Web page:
A.W. Tozer said, “What comes into our minds when we think about God is the most important thing about us.”

It was a busy spring afternoon when Jess and I met for our weekly one-on-one time. Coffee mug in hand, she looked at me and casually asked: “Cynthia, when you think of God, what comes to mind?” I thought that to be a silly question to ask me, a Bible study leader, so I answered, without missing a beat. I rattled off a list of adjectives about God’s majesty. “I got this,” I arrogantly thought to myself. I was 21 years old, leading a small group in college, and this meeting was a weekly hour-long time spent with my mentor.

“Interesting,” she said. “Do you feel like He is near?” She’d noticed that none of my adjectives for God were of intimacy. Again, I answered off-the-cuff and said, “no” and I paused, surprising myself by that answer. Maybe I shouldn’t have been so arrogant at the outset. She followed up my response by asking about my relationship with my father. Though she had no idea at the time when she posed that question, she was poking at pain I had not given much attention to. More importantly, I did not at the time connect my view of God as distant with my relationship, or lack thereof, with my earthly father.
That conversation was a watershed moment in the journey of God peeling the layers of the narrative I had believed of Him as my Father.

Does God delight in His children?

Recently, while mindlessly scrolling through Instagram photos, I saw a photo my former youth pastor had posted with his daughter, and the caption read: “my daughter knows she can distract me by her presence, no matter what I am doing, because she knows her father delights in her.” Jealousy for this young girl welled up within me, as did sorrow. I was reminded that the only time I have been certain of my own father’s delight in me was when I was 10 years old and excelled at mid-term exams. Delight, in my experience, has been what comes on the heels of accomplishment.

The God of the Bible calls Himself a Father. So I wondered as I looked at that photo whether my youth pastor’s sentiment of delight was true of how God views His children.
I turned to a story in the gospel of Mark where God speaks of His delight in His Son, Jesus.
It’s the story of Jesus’ baptism by John the Baptist. This baptism occurs prior to Jesus’ 40-day fast in the desert and before the beginning of Jesus’ public ministry. In this story, God the Father’s voice is heard saying of Jesus, “This is my Son in whom I am well pleased.” There is a beautiful picture here of the Triune God-the Son who is getting baptized, the Spirit who descends as a dove, and the Father who speaks of delight in Jesus. It is striking that the Father’s pleasure did not come at the end of Jesus’ ministry, it preceded it. God the Father speaks of Jesus’ identity and speaks of His delight in Jesus before Jesus begins public ministry. This is one story of many where God the Father expresses His pleasure in His Son.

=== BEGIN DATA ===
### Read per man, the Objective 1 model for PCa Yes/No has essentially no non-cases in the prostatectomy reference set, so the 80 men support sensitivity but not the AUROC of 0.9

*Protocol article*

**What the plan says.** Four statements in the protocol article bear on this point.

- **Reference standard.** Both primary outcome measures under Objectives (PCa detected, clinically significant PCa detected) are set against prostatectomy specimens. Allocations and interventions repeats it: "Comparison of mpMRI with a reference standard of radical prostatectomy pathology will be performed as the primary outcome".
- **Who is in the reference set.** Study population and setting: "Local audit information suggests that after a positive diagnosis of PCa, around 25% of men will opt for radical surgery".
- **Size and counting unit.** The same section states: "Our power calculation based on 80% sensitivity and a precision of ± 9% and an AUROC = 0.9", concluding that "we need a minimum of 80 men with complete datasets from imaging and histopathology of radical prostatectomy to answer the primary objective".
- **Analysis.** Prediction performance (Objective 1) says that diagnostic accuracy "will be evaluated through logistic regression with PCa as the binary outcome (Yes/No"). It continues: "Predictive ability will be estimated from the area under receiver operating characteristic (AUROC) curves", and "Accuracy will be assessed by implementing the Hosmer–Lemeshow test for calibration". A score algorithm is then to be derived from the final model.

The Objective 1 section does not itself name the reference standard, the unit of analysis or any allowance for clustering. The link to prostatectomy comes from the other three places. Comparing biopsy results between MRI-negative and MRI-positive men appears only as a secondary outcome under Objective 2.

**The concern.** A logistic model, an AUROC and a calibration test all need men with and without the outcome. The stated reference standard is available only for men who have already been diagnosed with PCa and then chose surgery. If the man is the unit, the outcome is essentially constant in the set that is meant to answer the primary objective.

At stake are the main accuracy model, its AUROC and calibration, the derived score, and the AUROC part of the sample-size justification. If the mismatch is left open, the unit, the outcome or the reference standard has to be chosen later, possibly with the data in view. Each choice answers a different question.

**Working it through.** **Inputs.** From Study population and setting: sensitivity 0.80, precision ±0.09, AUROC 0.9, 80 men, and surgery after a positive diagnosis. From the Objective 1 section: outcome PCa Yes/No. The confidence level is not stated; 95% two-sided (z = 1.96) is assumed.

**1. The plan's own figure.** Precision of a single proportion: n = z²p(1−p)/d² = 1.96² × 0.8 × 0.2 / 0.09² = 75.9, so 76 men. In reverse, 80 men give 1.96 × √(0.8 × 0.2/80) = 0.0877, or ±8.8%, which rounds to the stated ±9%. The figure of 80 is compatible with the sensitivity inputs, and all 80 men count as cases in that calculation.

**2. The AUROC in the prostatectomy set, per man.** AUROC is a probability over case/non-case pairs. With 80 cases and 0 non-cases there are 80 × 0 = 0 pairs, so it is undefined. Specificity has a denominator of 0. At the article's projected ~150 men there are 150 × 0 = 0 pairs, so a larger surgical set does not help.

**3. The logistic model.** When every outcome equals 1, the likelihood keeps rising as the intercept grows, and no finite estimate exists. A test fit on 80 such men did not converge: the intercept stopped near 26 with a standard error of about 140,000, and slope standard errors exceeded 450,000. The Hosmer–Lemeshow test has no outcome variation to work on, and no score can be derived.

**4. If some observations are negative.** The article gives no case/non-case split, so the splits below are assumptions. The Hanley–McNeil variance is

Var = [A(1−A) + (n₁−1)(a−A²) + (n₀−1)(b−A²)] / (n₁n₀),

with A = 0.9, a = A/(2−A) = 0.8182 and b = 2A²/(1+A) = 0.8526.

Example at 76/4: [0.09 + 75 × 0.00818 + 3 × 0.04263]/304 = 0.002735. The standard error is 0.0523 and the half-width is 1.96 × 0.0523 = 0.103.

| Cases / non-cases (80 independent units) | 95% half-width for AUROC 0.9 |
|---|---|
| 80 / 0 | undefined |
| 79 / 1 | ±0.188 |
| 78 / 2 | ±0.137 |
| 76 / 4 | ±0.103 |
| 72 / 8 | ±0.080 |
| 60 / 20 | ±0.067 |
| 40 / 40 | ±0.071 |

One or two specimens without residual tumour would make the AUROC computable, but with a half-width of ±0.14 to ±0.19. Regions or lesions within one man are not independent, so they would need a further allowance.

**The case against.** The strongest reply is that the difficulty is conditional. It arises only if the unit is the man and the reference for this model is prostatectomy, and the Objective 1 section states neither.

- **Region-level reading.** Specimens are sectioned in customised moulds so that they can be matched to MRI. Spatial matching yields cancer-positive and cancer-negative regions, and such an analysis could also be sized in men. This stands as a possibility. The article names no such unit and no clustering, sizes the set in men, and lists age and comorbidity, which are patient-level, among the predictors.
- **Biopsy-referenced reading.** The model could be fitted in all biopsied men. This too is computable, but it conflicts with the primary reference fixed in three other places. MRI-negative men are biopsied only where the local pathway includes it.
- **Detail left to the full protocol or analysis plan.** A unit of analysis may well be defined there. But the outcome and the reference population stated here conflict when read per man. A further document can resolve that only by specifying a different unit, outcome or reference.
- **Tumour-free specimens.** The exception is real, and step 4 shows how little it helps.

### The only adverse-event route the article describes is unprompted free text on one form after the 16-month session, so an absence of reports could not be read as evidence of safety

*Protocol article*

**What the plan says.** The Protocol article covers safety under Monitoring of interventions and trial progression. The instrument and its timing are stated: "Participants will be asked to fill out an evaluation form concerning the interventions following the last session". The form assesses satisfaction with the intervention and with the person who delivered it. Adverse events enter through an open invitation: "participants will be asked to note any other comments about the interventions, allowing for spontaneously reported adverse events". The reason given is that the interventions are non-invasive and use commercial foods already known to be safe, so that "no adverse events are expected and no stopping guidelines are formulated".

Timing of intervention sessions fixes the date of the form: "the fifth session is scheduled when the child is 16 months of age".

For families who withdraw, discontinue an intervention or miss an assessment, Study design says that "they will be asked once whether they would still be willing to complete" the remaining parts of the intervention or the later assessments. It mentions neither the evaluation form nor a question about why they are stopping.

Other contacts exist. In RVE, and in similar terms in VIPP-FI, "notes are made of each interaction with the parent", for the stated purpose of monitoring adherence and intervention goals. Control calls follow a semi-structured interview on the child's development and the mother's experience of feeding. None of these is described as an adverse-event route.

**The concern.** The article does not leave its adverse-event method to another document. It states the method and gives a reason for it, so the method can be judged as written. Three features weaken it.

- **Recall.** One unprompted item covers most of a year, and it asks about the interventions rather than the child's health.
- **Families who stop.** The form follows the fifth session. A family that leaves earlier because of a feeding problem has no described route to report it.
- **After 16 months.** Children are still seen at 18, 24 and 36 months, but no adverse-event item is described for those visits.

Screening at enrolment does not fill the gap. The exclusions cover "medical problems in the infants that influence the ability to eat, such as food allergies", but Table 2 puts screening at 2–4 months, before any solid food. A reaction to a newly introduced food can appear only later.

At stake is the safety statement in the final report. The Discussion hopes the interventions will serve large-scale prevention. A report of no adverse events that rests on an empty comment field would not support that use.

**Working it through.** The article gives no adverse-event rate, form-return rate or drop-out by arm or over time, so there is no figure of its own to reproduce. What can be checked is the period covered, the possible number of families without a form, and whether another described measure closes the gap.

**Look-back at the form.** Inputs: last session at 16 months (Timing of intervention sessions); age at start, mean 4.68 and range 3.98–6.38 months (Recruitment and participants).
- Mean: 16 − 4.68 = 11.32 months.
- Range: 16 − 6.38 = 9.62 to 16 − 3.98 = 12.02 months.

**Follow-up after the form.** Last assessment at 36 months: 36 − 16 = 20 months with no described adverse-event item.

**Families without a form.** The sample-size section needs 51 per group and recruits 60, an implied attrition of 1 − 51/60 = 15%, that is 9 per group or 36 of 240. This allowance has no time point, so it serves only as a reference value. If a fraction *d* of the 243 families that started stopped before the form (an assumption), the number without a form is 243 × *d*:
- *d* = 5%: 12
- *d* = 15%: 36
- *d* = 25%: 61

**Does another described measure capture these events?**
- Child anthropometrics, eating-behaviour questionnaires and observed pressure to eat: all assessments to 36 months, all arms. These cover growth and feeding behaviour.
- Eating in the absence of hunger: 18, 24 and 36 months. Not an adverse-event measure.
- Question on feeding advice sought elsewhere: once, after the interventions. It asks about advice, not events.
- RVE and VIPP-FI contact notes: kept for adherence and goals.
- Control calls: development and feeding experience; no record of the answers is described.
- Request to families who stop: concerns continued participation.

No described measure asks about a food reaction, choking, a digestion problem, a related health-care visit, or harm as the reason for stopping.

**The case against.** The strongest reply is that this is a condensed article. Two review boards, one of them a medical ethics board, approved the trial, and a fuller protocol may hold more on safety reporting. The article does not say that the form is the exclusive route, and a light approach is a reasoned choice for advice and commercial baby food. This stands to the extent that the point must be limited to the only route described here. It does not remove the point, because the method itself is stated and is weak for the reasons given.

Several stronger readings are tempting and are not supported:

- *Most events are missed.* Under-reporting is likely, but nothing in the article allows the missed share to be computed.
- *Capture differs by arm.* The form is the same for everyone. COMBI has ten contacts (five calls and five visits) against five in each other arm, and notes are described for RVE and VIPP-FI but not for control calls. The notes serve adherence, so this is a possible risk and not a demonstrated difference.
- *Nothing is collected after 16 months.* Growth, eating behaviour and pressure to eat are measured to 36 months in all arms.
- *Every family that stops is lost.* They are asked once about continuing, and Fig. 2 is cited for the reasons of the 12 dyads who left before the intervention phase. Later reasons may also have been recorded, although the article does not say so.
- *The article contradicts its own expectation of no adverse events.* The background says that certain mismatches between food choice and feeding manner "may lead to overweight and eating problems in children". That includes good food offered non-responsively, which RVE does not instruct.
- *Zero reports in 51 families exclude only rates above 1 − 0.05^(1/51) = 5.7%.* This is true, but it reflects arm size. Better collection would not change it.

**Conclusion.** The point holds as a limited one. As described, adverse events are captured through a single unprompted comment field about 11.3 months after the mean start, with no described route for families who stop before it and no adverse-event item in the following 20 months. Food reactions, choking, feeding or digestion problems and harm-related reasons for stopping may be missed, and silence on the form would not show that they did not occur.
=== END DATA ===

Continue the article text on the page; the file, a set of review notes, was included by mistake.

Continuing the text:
Whenever I read that story, and more specifically when I read this story recently, I prayed to believe that just as God delights in Jesus, so He delights in me because I am in Christ. He delights in those who are His children, those who are disciples of Jesus. While my life experience with my earthly father has taught me that I have to earn this delight, the God of the Bible, my Heavenly Father, says He delights in me  already because I am in Jesus and have been reconciled to Him. It will take the work of God in me to live in the truth of the gospel. My natural predisposition and constant temptation is to set that gift aside and work for what is already mine.

We need help

To believe God is a gift of God. None of us have faith in God because we have pulled ourselves up by our own proverbial bootstraps. I need God to help me believe He delights in me, as do you if this is a struggle of yours, too. To live out that truth will not come by trying harder or pretending better. Trust me, I have done both. There is no escaping our utter dependency on Jesus as our provision for all of life.

There is a Father who delights in His children and does not fail them. There is a Father who protects and provides. God is that Father. While believing this is an impossibility in ourselves and by our own efforts, the Holy Spirit is able to do the impossible in and through us. The gospel is not just good news for the non-believer, it is good news for the believer too. We never outgrow the gospel, for it is the gospel of Jesus which justifies us and sanctifies us.

One day the lies which scream at us, the fears which paralyze us, the experiences which cause us to doubt the goodness of our Heavenly Father will be no more. We will know as we are known. Until that great and final day, we cling to the truth made known to us in the Scriptures and illuminated to us by the Holy Spirit.